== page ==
This was the first Beatles single in several years not to get to no.1 (held off by Engelbert Humperdinck’s ‘Please Release Me – oh the indignity!) yet it was one of their strongest singles, pulling together two of their best songs together ‘Strawberry Fields Ever’ and ‘Penny Lane.’ Both of them had ‘promotional films’ made for them – and this well over a decade before MTV launched in the US! NB I suspect the sleeve at the top was not the UK one – but can you guess why?
Oh and call it what you want, but this is a flippin’ well-iconic music video/film clip/promotional video.
From D.A. Pennebaker’s Bob Dylan documentary Don’t Look Back
Finally, another early example of a promo video. This is the Rolling Stones doing ‘It’s Only Rock’n’Roll (But I like It)’ in 1974. Years ago, I met bassist Bill Wyman (he was doing a signing in the bookshop where I worked at the tiome, Ottakar’s on George St, now gone). He told me that they’d each been insured for £1,000,000 for this video. Not surprising when you get to about three and a half minutes in…
Yup, just a couple of years after the rather great actually Modern Times, Bob Dylan has made the opening track on his new album Together Through Life available for just twenty-four hours. It’s called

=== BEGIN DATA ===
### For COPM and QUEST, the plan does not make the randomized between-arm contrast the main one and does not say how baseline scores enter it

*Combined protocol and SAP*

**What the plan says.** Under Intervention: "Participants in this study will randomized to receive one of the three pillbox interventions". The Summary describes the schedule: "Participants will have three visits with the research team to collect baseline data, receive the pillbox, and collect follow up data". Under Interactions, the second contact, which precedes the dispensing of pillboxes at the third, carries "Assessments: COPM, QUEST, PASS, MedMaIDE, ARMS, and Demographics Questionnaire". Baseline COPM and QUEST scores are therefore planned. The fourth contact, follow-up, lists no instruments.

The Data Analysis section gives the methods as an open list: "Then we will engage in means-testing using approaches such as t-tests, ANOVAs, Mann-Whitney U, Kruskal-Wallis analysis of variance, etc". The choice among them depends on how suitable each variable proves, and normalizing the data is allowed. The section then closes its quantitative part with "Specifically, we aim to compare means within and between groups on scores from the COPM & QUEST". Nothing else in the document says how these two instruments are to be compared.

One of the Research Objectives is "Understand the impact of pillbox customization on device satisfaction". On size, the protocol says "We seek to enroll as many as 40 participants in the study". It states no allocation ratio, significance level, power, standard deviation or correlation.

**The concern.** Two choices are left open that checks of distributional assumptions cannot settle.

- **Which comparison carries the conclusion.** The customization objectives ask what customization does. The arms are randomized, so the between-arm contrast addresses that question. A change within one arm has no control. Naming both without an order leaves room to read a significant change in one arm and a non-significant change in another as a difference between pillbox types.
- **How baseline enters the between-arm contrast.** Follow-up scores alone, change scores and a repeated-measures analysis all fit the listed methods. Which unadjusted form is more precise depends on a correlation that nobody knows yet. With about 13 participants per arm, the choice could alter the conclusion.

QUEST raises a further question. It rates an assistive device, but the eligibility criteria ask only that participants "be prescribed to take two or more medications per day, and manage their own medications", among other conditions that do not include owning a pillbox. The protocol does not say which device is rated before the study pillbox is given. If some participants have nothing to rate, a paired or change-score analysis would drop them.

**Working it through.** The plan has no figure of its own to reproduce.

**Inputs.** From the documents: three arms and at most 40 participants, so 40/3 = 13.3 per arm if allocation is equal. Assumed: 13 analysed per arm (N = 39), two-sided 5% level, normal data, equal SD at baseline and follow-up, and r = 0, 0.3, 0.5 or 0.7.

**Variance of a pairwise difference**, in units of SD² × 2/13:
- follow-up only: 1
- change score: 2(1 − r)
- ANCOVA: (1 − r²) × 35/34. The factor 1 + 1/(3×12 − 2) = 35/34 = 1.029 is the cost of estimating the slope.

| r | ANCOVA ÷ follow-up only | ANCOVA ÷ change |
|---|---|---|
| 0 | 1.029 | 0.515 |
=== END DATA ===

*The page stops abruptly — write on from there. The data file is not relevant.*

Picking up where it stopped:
So, what does it sound like? Well, I rate Dylan and if he dipped in the eighties (an accusation that was also levelled at Neil Young and David Bowie, amongst others), he’s certainly still continued to produce great stuff as the years have gone by. He may be of pensionable age, but his talent sure as heck isn’t.
A friend said they thought this sounded like ‘Black Magic Woman’ by Santana, but ‘in a good way.’ I hear an element of this. It’s certainly got quite…well, not a European feel per se , but certainly not just American. According to Uncut’s Allan Jones, “Dylan had been asked by the French film director Olivier Dahan, who made the Edith Piaf biopic, La Vie En Rose…to write some songs for his new movie, My Own Love Song. Dylan duly came up with a ballad called “Life Is Hard”, and was so inspired the next thing anyone knew he’d written nine more new songs and not long after that – bingo! – here’s Together Through Life in all its rowdy glory.”